Radio astronomy detects a mysterious explosion of energy for the first time

For the first time, astronomers have detected one of the strongest flashes ever found in the sky, and it appeared as a result of a collision between a star and a “neutron star”. [جرم صغير لا يتخطى شعاعه 30 كيلومتراً ولكنه يتميّز بكثافة مادته وشدّة جاذبيته] As it is called, by radio astronomy [الإشعاعي] In the millimeter range of radio frequency wavelengths, providing an unprecedented view of one of the most violent astronomical events in the universe.

A research team led by Northwestern University in the US state of Illinois and Radboud University in the Netherlands used the Atacama Large Millimeter/ Submillimeter Array in Chile, referred to as the ALMA Radio Telescope for short, to capture The glow caused by what was called “GRB 211106A” (GRB 211106A), note that it is a short gamma-ray burst (Gamma-ray flux or GRB) was found to have originated in a galaxy 20 billion light-years away from Earth.

Commenting on the discovery, Wen Fei Fong, professor of physics and astronomy at Northwestern University, said, “This short burst of gamma rays was the first time we had attempted to observe such an event using ALMA.” It is very difficult to detect flares. After short bursts, it was amazing to catch this cosmic event shining so brightly.”

Dr. Fong is one of a large group of researchers who participated in a study on this observation process that will be published in an upcoming issue of Astrophysical Journal Letters, note that it is now available electronically at in the form of A draft that has not yet been peer-reviewed.

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As a reminder, “gamma ray bursts” (GRBs) are powerful flashes of gamma rays emitted when massive stars at the end of their life cycle collapse into black holes, or merging, or colliding, dense neutron stars into a binary system of two stars, with Stars accompany them to form a black hole, a violent and intense cosmic collision believed to be responsible for the presence of most of the world’s heavy metals such as gold and plutonium.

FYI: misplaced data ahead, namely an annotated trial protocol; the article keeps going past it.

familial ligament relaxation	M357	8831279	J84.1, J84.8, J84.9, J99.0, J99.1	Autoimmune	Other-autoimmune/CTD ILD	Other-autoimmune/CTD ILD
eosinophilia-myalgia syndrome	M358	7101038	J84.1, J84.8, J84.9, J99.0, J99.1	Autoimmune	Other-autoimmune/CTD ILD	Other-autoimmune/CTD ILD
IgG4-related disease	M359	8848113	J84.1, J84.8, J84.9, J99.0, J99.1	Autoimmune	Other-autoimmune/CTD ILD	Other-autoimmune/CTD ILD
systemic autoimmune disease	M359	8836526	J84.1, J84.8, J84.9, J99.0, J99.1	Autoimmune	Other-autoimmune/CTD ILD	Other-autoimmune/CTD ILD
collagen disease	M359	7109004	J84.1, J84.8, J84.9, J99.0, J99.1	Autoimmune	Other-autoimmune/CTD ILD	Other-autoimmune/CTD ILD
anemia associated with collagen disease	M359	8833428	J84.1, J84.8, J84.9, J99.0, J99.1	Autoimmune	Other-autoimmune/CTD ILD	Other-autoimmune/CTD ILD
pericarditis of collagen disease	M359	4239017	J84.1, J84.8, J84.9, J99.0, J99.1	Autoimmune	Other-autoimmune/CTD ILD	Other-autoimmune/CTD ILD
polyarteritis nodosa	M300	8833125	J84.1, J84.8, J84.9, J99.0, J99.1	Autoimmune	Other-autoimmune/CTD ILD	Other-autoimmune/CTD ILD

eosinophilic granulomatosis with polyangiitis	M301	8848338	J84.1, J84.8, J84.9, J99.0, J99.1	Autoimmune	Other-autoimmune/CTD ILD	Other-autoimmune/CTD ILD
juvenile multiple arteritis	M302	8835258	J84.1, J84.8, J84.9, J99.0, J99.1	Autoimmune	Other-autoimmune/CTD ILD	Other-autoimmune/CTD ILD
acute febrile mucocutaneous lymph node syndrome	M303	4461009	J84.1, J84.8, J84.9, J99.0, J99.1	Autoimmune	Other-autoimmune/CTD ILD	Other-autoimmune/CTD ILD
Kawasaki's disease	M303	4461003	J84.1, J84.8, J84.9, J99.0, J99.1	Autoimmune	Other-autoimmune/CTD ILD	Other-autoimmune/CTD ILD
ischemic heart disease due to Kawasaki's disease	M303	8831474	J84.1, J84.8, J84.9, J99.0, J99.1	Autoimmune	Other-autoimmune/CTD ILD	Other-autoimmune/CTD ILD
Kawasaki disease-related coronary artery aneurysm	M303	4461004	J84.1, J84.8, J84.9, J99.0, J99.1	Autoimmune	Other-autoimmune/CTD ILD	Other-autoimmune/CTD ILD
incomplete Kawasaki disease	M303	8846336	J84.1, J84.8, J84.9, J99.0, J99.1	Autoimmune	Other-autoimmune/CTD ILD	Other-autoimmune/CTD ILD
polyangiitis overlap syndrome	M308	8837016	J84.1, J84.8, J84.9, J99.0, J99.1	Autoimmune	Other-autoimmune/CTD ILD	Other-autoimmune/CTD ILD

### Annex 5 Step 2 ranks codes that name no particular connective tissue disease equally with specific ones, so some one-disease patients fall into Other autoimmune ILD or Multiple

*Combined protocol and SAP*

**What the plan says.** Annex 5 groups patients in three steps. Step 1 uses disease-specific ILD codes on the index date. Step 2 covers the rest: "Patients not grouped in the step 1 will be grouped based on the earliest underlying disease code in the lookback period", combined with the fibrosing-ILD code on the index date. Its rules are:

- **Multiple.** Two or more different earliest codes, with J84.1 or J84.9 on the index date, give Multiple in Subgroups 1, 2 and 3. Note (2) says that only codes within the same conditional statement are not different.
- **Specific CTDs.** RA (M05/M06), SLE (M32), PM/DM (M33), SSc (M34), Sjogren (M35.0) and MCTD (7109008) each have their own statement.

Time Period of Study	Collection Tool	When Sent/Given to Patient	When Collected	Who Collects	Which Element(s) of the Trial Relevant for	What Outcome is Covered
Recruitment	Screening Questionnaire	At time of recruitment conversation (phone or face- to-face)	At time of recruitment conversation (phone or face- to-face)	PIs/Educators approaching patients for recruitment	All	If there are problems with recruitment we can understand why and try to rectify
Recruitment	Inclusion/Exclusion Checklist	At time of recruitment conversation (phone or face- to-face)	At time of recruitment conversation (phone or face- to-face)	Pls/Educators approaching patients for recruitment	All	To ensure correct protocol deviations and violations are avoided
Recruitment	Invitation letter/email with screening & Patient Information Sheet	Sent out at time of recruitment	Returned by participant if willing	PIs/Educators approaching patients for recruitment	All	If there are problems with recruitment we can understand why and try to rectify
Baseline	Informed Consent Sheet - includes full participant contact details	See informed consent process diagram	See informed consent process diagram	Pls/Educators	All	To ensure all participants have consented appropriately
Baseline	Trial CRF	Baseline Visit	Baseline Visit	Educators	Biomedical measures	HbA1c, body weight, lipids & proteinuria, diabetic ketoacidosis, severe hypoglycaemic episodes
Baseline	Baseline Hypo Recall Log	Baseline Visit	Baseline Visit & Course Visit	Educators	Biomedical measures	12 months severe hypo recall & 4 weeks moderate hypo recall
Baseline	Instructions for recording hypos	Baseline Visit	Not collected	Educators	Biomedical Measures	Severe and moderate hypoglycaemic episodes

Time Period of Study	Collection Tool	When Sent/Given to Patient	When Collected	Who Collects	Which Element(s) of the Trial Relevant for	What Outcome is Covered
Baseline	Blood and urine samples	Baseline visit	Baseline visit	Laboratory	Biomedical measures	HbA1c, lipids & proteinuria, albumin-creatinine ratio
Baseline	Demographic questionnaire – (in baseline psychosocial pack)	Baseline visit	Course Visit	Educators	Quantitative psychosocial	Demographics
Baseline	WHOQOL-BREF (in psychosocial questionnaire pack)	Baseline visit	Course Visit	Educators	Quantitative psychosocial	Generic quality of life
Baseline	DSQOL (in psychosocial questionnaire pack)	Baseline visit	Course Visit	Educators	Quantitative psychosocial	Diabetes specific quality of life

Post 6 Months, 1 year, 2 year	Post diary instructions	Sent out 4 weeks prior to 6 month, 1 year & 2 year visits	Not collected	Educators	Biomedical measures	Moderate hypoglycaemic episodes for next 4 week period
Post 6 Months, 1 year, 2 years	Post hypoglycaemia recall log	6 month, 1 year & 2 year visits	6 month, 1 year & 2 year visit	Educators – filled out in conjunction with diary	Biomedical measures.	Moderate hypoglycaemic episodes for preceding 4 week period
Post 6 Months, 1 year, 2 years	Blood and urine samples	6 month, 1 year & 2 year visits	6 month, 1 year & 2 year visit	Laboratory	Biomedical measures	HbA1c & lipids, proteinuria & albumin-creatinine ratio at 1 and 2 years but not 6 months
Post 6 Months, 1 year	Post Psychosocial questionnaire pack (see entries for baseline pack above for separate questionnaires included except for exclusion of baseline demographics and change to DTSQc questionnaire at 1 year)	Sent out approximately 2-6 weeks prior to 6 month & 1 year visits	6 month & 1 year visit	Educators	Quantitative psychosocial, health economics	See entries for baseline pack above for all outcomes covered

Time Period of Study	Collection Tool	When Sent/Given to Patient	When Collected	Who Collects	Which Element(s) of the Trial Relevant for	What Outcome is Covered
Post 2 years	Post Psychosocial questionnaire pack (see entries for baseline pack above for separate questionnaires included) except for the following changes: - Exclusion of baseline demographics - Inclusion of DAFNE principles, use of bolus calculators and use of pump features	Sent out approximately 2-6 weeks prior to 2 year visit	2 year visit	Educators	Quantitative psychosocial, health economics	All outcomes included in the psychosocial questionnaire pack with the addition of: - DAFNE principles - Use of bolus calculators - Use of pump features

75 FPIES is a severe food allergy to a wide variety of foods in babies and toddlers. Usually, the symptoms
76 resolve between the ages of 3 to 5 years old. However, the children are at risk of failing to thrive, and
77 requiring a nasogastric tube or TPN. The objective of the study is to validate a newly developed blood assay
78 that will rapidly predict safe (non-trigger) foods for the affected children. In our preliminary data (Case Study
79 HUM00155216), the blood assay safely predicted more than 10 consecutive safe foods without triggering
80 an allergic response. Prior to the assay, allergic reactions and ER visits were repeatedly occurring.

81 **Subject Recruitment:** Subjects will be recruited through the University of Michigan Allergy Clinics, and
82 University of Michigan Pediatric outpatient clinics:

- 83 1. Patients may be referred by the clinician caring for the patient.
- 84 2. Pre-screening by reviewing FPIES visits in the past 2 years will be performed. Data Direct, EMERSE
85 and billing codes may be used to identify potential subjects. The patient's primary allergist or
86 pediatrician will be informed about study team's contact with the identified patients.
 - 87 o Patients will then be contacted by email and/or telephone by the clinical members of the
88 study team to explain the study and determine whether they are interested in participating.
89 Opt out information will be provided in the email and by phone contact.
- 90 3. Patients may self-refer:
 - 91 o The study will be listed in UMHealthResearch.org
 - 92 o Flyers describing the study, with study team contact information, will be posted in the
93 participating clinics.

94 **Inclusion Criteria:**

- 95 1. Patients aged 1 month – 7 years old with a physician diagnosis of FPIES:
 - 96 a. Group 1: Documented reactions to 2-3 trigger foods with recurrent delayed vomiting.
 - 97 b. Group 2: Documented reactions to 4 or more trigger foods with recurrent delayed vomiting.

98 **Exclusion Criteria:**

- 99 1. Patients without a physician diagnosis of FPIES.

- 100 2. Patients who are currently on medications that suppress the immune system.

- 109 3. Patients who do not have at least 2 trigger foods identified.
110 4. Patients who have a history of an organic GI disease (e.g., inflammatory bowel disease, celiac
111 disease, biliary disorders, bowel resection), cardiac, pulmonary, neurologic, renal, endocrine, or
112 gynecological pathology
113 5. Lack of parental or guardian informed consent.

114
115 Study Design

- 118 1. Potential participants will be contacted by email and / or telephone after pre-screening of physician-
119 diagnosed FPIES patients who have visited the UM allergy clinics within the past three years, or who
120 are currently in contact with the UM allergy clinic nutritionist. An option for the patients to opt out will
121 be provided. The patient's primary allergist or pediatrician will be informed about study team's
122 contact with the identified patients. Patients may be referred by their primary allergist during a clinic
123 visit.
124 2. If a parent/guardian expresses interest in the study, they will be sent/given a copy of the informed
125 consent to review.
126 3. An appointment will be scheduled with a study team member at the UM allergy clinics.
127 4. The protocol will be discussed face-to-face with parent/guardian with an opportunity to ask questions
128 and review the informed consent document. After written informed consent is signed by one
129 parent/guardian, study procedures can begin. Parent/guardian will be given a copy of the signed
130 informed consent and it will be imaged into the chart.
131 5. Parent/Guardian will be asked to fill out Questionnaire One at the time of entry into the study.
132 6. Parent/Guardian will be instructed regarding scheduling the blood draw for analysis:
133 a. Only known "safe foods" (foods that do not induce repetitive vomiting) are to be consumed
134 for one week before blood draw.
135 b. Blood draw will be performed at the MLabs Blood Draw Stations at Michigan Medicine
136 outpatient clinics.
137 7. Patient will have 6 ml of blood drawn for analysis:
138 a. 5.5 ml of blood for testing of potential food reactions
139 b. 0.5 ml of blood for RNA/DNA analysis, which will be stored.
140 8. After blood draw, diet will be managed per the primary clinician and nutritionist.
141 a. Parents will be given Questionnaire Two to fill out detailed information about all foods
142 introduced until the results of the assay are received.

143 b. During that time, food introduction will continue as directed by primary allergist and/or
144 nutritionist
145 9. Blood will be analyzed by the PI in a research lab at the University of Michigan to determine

In a statement he made in this regard, the astronomer at Radboud University and lead researcher in the scientific paper Tanmu Laskar said that “collisions occur as a result of radiation left by gravitational waves. [أمواج سريعة جداً غير مرئية تتموج في الفضاء وتنتقل بسرعة الضوء وهي قادرة على إحداث اضطراب عند مرورها في نسيج الزمكان وقد تنبأ بها آلبرت آينشتاين في نظريته النسبية العامة] It removes energy from the orbit of binary stars, causing the stars to rotate towards each other.” The researcher added, “The resulting explosion was accompanied by flows of radiation and gas moving at nearly the speed of light. When one of these radiations hits Earth, we detect a short pulse of ‘gamma rays’, or ‘short-duration’ gamma ray streams.

Short-duration “gamma-ray bursts” last only a fraction of a second, while they glow at longer, less energetic wavelengths of light over minutes or even days.

This was the case with GRP 211106A, whose glow was first detected in X-ray light by the Neil Geirels Swift Space Telescope. US space agency NASA, then observed in infrared light by the Hubble Space Telescope, and finally in millimeter radio light by ALMA. Only in the last observations made by “ALMA” it was found that the “gamma ray flux” came from distant galaxy.

Dr. Laskar explained that “the observations made by the “Hubble Telescope” revealed an unchanging field of galaxies. The unparalleled sensitivity of the “ALMA matrix” allowed us to determine the location of the “gamma-ray flux” in this field more precisely, and it turned out “It’s in a non-faint galaxy outside our own, far, far away. That in turn means that this short-duration gamma-ray burst is more powerful than we first thought, making it one of the brightest and most energetic of all.”

Thanks to the wavelength in the millimeter range, the scientists also obtained a clearer picture of the structure and density of the environment surrounding the “gamma ray flux”, according to Dr. Fong. It also allowed the researchers to measure the apparent width of the radiation and gas flow that led to the explosion by only more than 15 degrees, which constitutes one of the The widest ranges ever measured.

The study highlights the importance of observing complex cosmic phenomena at multiple wavelengths using the most advanced instruments at hand, which now include the newly launched James Webb Space Telescope (JWST).

Dr. Laskar stated that “in the future, we can also use”James Webb Telescope “Space” to capture infrared glows and study their chemical composition. I am excited about these upcoming discoveries in our field.”

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